Notwithstanding the utmost freedom of trade, the price of corn must always be higher in an importing than an exporting country.- Every home commodity,' says Sir Matthew Decker, • will,' in a free trade, find its natural level; for, though that fluctuates, as of necessity it must, according to the plentifulness or scarcity of the seasons, yet, for home consumption, every home commodity must have great advantage over the foreign, as being upon the spot, and free from freight, insurance, commission, and charges, which, on the produce of lands, being all bulky commodities, must in general be about 15 per cent.;—and a greater advantage cannot be given without prejudice ; for 15 per cent. makes a great difference in the price of necessaries between the nation selling and the nation buying, and is a great difficulty on the latter ; but arising from the natural course of things, cannot be helped ; though it is a sufficient security to the landholders, that foreigners can never import more necessaries than are absolutely required ; and, I presume, in such cases, they have more charity than to starve the people merely for the sake of an imaginary profit, which yet would prove their ruin in the end ; for it is a fallacy and an absurdity to think to raise or keep up the ralue of Innds, by oppressions on the people that cramp their trade ; for, if trade declines, the common people must either come upon the parish, or fly for business to our neighbours.' *

But in the second place, it is not true that restrictions on the Corn trade afford any security for our obtaining an ample and independent supply of raw produce. On the contrary, it is a recognised principle, that the wider the surface from which a country derives its supplies of food, the less will it be exposed to fluctuations of price, arising from favourable or unfavourable seasons. The weather that is injurious to one soil, or one situation, is generally favourable to a different soil and a different situation. A general failure of the crops throughout an extensive kingdom, is a calamity that but rarely occurs. The excess of produce in one province, generally compensates for its deficiency in another; and, except in anomalous cases, the total supply is nearly the same. But, if this be generally true of a single nation, it is always true in reference to the world at large. It is invariably found that when the crops of one country fail, plenty reigns in some other quarter.–And a perfect freedom of trade is all that is wanted to guarantee a country like Britain, abounding in all the varied products of industry--in merchandise suited to the wants of every society-from the possibility of a scarcity.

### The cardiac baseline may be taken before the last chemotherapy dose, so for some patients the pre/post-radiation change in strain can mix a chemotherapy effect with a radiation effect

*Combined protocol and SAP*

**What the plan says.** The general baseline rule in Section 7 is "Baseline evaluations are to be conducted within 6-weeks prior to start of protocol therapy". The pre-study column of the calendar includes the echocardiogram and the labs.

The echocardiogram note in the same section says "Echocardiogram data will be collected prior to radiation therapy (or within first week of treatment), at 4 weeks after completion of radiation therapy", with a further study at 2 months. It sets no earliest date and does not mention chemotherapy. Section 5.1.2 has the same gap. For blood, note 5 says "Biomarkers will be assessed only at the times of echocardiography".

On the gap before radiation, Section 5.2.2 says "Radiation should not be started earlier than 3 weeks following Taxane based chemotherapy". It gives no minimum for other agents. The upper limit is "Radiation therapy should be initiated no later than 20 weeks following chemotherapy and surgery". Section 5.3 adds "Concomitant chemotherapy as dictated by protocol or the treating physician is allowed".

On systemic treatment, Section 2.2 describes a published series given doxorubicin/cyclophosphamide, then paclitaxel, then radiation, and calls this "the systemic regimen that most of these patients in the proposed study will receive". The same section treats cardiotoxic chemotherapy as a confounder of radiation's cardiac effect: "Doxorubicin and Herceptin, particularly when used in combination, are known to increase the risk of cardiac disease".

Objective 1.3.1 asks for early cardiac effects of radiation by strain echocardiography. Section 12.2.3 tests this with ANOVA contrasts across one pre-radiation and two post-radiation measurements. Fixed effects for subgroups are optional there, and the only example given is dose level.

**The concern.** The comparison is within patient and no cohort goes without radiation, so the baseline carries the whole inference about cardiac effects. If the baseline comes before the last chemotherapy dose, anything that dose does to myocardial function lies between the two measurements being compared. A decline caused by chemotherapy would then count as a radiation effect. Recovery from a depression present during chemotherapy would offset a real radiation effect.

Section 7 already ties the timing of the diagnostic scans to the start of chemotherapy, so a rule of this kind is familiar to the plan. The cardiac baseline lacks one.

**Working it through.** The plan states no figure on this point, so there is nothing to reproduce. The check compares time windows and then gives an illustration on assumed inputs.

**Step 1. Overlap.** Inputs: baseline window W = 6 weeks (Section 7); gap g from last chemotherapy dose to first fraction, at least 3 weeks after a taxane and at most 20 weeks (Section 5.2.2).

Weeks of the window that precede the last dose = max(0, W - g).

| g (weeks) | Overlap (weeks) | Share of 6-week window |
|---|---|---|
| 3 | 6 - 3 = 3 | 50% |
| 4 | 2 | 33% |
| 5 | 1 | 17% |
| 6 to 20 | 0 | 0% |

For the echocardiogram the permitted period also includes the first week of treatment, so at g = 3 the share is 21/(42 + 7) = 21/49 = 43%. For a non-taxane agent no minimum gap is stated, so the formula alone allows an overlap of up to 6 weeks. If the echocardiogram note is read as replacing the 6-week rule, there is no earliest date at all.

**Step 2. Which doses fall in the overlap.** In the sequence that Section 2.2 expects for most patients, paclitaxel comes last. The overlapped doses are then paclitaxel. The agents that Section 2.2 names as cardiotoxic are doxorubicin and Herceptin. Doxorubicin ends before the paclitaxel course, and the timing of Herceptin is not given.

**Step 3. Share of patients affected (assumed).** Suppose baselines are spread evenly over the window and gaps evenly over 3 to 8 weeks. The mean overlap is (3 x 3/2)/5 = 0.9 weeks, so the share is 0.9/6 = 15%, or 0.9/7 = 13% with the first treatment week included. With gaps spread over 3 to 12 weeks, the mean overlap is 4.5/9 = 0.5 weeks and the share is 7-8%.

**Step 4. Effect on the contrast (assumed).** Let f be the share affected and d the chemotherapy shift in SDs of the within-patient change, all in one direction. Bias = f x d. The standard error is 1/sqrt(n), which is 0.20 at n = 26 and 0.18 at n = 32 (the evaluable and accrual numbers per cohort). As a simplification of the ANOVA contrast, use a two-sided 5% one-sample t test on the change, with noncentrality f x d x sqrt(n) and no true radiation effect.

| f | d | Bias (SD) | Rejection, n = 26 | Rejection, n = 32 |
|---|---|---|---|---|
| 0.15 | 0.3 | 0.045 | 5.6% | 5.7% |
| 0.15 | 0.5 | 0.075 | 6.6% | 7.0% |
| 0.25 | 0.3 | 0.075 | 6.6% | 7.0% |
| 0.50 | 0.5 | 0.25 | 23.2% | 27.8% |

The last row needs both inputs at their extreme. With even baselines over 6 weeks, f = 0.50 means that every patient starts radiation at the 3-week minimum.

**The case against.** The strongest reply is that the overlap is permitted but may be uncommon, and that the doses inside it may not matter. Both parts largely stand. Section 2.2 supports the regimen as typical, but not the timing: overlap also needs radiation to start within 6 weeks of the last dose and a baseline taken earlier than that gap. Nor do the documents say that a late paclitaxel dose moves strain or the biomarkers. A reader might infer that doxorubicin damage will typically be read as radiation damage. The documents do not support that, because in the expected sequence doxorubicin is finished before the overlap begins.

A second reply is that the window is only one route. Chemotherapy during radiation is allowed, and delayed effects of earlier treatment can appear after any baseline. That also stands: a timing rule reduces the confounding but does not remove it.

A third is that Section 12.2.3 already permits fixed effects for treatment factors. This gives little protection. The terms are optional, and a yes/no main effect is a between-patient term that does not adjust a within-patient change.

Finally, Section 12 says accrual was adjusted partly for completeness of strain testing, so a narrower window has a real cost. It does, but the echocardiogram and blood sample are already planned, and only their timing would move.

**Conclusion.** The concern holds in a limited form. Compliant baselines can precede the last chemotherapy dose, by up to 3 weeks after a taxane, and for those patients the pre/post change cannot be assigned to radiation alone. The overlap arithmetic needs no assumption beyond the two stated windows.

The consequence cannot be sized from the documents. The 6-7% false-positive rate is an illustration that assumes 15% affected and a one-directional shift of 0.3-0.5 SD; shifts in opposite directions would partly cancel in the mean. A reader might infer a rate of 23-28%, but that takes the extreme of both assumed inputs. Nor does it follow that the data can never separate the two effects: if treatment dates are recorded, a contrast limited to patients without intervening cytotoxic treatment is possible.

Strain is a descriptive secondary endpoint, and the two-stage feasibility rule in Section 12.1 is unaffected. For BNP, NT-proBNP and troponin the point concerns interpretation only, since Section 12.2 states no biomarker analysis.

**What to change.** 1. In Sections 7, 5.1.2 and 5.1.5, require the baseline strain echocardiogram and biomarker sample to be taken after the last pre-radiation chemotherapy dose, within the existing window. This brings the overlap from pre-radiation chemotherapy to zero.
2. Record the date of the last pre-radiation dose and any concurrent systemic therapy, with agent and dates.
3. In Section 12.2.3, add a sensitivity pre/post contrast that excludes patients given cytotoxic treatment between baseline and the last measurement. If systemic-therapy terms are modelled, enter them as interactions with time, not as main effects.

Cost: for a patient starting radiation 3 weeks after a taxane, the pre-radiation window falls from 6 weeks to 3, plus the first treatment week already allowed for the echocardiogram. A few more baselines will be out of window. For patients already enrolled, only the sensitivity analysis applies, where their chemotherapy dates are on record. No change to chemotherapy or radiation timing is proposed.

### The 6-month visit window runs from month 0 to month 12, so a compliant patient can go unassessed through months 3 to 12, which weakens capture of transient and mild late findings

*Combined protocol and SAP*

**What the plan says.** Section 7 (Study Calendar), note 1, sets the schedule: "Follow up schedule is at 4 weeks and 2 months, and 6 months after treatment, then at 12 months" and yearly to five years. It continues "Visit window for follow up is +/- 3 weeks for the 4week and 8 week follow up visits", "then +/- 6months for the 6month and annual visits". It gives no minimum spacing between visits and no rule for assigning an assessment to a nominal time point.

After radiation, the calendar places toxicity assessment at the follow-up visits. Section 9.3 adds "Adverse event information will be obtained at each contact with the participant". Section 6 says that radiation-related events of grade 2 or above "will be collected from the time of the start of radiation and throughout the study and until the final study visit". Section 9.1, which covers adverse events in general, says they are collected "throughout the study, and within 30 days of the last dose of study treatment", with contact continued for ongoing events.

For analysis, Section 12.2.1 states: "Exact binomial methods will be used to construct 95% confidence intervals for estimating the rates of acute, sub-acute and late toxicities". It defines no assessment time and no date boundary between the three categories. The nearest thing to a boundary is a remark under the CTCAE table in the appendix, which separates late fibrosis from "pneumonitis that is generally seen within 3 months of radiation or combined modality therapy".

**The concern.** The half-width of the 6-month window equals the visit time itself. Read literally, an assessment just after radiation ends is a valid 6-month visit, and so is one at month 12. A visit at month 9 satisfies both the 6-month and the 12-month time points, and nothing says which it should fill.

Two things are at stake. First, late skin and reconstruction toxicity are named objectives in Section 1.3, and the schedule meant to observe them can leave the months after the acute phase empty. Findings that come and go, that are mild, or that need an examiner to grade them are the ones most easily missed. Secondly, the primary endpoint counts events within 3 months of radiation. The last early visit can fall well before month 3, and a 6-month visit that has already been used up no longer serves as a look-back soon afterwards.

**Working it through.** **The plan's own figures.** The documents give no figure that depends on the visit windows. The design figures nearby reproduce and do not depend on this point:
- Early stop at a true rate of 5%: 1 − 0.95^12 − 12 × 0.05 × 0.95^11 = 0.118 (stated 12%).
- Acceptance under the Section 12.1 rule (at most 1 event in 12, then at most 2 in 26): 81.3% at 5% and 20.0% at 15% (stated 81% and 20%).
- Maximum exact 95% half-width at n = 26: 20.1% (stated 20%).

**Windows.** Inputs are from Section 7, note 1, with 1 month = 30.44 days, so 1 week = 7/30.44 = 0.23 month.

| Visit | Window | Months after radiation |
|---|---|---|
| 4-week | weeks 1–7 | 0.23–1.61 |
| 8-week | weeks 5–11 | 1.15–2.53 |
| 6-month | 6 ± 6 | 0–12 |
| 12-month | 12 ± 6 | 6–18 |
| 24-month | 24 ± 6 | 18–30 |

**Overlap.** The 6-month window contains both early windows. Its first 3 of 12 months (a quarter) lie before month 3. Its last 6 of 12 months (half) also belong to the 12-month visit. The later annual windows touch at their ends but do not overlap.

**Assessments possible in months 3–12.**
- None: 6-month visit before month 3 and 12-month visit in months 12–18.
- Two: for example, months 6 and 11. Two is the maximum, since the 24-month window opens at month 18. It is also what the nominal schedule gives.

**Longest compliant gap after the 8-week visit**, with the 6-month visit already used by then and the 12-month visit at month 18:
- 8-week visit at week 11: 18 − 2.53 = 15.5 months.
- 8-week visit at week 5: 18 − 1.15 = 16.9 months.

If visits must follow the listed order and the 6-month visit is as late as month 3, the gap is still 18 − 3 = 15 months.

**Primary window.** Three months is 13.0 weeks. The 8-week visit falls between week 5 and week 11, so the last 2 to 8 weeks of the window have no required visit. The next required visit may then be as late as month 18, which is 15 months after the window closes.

Nor is there the least risk that a trade of this kind, when once established, will be capriciously put an end to.

When a

* Essay on the Causes of the Decline of Foreign Trade, p. 56.

nation has bcon, for a series of years, in the habit of importing corn from another, it must have exported some more acceptable produce as an equivalent. The farmers of the corn-growing country will, after this commerce has been established, calculate as much upon the demand of the importing country, as on that of their own citizens—they will cultivate an additional quantity of land, raise larger crops, and consequently pay higher rents, because they are assured of this vent for their produce. The benefits of such an intercourse are reciprocal; and the corn-growers, as much as the corn-buyers, are interested in a continuance of the traffic, and would suffer as much by its cessation. When we consider,' says Mr Ricardo, the value of even a few weeks' consumption of corn in England, it is evident no interruption could be given to the export trade, if the Continent supplied us with any considerable quantity of corn, without the most extensively ruinous commercial distress-distress which no sovereign, or combination of sovereigns, would be willing to inflict on their subjects; and, though willing, it would be a measure to which, probably, no people would submit. It was the endeavour of Bonaparte to prevent The exportation of the raw produce of Russia, more than any